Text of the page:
Abebe, W

1984-06-01

26

Toxic Red Tides and Harmful Algal Blooms: A Practical Challenge in Coastal Oceanography  

NSDL National Science Digital Library

This national report to IUGG (International Union of Geodesy and Geophysics) contains links to information regarding harmful algal blooms (HABs). Written by Donald Anderson, the report includes: introduction, background, recent trends, physical/biological coupling, small-scale interactions, nutrient dynamics, emerging technologies (molecular probes, remote sensing, models, management issues, and program and policy issues), and a list of references.

Anderson, Donald M. (Donald Mark)

2010-01-04

27

Adolescent and Adult Reasoning about Gender and Fairness in Traditional Practices in Benin, West Africa  

ERIC Educational Resources Information Center

This study examined reasoning about fairness in gender-related traditional practices in Benin, West Africa. Fifty adolescents (M = 15.7 years) and 46 adults (M = 33.4 years) were interviewed about traditional practices involving gender hierarchy. Results indicate that the majority attributed decision-making authority to a traditional authority for…

Conry-Murray, Clare

2009-01-01

28

Health care access and preventive care among Vietnamese immigrants: Do traditional beliefs and practices pose barriers?  

Microsoft Academic Search

Some have speculated that underutilization of Western health services among non-Western populations can be explained by traditional health beliefs and practices rooted deep within cultures. These beliefs and practices may act as barriers to access to and utilization of services. Among Vietnamese, in particular, a number of traditional health beliefs and practices have been identified which are said to pose

Christopher N. H. Jenkins; Thao Le; Stephen J. McPhee; Susan Stewart; Ngoc The Ha

1996-01-01

29

Protecting girls and women from harmful practices affecting their health: Are we making progress?  

Microsoft Academic Search

Since female genital mutilation (FGM) was first recognized internationally in 1958, it has now become widely accepted and anchored in international law that FGM is a violation of girls' and women's human rights. Declines in the practice, however, are slow overall, and continued work for its elimination requires action and investment at many levels. Where the practice has diminished, community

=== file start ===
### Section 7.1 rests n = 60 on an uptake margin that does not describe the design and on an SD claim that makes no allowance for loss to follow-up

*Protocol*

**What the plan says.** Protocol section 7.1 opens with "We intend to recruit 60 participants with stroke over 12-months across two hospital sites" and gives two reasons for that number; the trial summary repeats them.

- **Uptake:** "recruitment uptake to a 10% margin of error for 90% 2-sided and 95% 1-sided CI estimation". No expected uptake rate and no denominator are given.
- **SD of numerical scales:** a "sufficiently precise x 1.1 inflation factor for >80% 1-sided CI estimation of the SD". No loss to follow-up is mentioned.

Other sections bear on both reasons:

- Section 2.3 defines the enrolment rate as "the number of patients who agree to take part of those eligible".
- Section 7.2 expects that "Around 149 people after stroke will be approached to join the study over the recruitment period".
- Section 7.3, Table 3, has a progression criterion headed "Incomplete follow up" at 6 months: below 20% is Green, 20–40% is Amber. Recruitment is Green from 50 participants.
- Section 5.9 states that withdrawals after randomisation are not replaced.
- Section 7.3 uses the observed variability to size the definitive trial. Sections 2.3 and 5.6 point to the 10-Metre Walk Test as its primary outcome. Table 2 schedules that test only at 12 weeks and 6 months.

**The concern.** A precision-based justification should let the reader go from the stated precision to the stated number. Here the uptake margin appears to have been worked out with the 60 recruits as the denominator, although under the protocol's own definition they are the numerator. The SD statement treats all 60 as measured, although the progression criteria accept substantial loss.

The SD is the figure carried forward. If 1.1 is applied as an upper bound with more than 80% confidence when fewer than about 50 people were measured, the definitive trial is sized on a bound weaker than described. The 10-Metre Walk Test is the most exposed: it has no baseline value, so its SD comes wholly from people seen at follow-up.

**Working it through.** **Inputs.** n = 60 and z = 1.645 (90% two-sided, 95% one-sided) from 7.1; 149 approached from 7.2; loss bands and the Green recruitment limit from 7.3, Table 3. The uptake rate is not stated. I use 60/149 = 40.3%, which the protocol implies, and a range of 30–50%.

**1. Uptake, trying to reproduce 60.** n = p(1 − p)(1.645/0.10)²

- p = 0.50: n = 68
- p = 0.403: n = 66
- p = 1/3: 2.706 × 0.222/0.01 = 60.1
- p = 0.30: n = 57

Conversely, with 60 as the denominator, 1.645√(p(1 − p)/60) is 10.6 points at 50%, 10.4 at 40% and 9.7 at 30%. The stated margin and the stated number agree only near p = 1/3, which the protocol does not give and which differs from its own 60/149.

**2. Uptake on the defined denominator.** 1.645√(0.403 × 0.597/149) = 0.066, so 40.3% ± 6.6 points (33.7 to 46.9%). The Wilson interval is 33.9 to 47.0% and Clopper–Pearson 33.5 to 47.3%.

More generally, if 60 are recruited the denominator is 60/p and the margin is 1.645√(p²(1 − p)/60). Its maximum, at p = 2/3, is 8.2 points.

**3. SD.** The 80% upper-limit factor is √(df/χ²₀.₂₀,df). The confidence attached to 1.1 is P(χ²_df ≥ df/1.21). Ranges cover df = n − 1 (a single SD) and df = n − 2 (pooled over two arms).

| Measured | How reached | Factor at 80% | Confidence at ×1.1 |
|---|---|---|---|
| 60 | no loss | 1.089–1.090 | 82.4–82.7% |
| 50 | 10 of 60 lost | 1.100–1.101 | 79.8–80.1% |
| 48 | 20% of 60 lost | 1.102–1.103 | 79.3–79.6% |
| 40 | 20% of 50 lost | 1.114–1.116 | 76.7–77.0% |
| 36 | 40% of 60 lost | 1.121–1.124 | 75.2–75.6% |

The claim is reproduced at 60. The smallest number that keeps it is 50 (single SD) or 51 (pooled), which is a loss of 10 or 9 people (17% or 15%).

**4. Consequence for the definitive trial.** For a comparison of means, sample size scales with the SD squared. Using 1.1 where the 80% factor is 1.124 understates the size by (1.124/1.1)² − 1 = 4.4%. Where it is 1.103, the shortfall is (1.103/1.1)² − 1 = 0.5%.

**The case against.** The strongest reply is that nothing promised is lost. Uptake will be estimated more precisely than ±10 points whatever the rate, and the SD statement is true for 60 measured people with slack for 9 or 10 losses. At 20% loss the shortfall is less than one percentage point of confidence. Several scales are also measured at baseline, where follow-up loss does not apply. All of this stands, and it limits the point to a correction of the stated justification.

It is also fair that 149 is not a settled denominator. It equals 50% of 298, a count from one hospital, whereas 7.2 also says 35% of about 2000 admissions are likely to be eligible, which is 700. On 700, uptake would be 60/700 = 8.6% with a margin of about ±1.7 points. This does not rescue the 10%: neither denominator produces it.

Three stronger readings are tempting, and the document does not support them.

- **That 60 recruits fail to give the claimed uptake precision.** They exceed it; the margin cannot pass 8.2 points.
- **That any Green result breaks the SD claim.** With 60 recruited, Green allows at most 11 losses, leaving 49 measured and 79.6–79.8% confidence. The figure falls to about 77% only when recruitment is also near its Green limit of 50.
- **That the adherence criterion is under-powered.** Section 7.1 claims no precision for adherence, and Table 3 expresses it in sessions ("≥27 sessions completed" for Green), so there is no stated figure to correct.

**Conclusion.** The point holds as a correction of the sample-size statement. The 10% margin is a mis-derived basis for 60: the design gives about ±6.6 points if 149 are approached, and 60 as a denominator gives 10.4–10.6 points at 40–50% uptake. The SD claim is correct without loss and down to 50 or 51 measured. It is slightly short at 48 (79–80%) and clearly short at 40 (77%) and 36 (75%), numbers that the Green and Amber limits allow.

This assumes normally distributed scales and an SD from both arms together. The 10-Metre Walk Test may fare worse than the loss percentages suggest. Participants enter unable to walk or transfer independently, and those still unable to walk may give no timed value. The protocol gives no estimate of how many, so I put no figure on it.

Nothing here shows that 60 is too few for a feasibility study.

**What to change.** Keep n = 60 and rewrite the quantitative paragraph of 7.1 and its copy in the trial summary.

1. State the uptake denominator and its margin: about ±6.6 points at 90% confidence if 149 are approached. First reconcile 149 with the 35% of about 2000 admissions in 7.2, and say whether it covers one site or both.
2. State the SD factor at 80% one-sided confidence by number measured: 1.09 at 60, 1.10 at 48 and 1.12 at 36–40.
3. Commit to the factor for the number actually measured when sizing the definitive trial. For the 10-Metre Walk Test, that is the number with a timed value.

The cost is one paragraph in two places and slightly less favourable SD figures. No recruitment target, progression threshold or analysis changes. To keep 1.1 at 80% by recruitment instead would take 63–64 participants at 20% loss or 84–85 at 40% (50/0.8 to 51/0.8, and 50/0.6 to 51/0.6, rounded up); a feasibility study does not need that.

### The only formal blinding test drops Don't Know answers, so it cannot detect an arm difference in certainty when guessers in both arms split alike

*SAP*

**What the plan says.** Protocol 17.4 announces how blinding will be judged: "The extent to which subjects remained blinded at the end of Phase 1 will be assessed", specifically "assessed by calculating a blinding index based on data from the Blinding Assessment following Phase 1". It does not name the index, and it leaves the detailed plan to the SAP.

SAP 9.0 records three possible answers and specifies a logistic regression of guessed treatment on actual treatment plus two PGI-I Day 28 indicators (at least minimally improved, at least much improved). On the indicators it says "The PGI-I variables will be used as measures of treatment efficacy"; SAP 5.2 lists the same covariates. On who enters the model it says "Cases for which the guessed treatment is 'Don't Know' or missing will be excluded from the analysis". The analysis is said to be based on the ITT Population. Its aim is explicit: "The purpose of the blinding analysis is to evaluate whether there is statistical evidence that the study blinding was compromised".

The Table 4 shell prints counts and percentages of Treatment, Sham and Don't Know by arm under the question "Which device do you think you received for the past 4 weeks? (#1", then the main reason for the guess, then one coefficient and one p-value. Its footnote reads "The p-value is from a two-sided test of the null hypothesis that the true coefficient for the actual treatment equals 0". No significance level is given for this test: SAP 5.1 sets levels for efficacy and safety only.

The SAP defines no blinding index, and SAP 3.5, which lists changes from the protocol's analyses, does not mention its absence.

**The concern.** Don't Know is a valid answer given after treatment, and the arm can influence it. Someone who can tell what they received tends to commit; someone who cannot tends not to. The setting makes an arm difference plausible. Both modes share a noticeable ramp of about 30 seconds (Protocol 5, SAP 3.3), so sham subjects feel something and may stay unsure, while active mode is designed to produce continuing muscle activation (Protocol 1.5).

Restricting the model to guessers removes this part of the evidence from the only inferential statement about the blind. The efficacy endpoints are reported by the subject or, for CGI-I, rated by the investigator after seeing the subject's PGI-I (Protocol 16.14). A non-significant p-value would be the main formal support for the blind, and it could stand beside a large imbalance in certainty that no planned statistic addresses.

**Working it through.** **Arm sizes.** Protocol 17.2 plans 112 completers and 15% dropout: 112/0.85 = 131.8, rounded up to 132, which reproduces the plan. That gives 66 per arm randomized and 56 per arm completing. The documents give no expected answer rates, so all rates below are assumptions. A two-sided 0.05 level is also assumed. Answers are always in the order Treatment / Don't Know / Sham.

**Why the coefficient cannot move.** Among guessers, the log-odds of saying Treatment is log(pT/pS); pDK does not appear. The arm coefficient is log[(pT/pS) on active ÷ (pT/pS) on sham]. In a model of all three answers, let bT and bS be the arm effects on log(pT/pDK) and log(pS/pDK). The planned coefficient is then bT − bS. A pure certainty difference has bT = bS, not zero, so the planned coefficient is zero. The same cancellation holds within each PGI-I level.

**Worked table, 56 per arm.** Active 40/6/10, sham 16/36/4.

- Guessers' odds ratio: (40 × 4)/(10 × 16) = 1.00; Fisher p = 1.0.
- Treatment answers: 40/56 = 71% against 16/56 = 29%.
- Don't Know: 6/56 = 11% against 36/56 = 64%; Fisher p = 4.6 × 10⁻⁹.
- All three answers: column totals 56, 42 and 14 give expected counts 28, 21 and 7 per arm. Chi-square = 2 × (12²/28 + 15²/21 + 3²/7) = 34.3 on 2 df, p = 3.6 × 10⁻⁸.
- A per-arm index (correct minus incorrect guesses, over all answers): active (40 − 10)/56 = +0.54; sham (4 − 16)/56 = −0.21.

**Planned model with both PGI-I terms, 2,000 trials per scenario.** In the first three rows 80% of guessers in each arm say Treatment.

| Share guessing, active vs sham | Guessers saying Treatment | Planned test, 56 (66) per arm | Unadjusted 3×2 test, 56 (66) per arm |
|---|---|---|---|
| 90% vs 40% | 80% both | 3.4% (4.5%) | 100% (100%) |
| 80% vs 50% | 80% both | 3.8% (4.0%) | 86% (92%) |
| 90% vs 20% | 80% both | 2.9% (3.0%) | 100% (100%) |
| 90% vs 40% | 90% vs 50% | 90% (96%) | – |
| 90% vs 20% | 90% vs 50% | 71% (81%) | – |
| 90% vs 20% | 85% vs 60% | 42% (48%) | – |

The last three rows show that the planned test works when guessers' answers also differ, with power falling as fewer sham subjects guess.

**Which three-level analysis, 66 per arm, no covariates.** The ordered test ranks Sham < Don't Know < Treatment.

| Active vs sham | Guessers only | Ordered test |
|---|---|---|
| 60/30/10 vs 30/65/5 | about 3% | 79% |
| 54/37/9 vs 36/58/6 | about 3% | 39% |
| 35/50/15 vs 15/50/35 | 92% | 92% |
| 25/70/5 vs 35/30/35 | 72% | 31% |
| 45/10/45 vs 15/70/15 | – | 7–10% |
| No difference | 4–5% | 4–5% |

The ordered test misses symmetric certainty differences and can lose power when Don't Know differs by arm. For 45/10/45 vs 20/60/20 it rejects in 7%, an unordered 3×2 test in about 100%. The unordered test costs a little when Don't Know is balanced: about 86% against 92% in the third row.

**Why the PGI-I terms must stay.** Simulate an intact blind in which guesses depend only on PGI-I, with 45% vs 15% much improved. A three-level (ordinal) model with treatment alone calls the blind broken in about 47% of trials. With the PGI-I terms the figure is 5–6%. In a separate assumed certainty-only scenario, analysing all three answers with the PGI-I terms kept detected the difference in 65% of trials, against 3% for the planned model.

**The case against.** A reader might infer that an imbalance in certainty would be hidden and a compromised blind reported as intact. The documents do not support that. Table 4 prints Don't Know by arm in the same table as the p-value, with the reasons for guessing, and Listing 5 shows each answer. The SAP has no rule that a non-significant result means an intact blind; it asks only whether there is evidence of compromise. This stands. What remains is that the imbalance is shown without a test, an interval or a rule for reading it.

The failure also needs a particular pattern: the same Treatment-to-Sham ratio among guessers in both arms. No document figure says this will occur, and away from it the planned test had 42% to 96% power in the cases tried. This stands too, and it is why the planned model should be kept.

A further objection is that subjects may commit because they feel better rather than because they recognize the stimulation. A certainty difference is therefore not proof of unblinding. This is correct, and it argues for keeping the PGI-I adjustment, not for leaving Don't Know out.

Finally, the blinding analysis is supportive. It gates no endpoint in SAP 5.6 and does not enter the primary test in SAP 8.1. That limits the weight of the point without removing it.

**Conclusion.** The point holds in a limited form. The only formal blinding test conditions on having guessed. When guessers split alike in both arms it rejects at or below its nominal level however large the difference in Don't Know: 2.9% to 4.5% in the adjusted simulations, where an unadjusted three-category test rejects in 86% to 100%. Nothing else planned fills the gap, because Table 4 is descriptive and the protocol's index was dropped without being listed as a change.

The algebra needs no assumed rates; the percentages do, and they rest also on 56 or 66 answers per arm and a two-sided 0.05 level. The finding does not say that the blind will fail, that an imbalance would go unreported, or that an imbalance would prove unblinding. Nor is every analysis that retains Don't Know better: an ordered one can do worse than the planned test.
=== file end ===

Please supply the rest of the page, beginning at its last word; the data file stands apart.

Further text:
Jane Cottingham; Eszter Kismodi

2009-01-01

30

Teaching for Greater Inclusion: Searching for Talent as a Potentially Harmful Teaching Practice  

Microsoft Academic Search

Past research has found that women held stronger beliefs in scientific success due to effort, whereas men believed in success based upon ability. While this does not seem problematic, because females have been more likely to attribute their successes to effort, this may have compromised their perceived intellectual ability in the eyes of ability-referenced academics and peers. Females, in traditionally

Christina M. Vogt

2006-01-01

31

Blending Online Learning with Traditional Approaches: Changing Practices  

ERIC Educational Resources Information Center

Considerable claims have been made for the development of e-learning, either as stand-alone programmes or alongside more traditional approaches to teaching and learning, for students across school and tertiary education. National initiatives have improved the position of schools in terms of access to hardware and electronic networking, software…

Condie, Rae; Livingston, Kay

2007-01-01

32

Linking traditional knowledge and environmental practice in Ontario.  

PubMed

Beginning in the late 1980s with the release of Our Common Future by the World Commission on Environment and Development, followed by the development of international accords such as the 1992 Convention on Biological Diversity, international pressure to resolve Indigenous rights issues has been steadily mounting. Successive Canadian governments have been striving increasingly to recognize and incorporate Aboriginal traditional knowledge into resource management planning. Following more than a decade of such efforts, the question of how to achieve such incorporation appropriately remains inadequately answered. This essay contributes to the resolution of this issue by first clarifying some key differences between Aboriginal and non-Aboriginal definitions of "traditional knowledge." Then, three Ontario case studies are briefly described that highlight the most and least successful aspects of previous undertakings. Among the lessons learned are the need to value traditional knowledge on a par with Western science while recognizing the particular capabilities of each system, and the requirement that Aboriginal peoples and their knowledge participate on a mutually respectful basis. PMID:20715326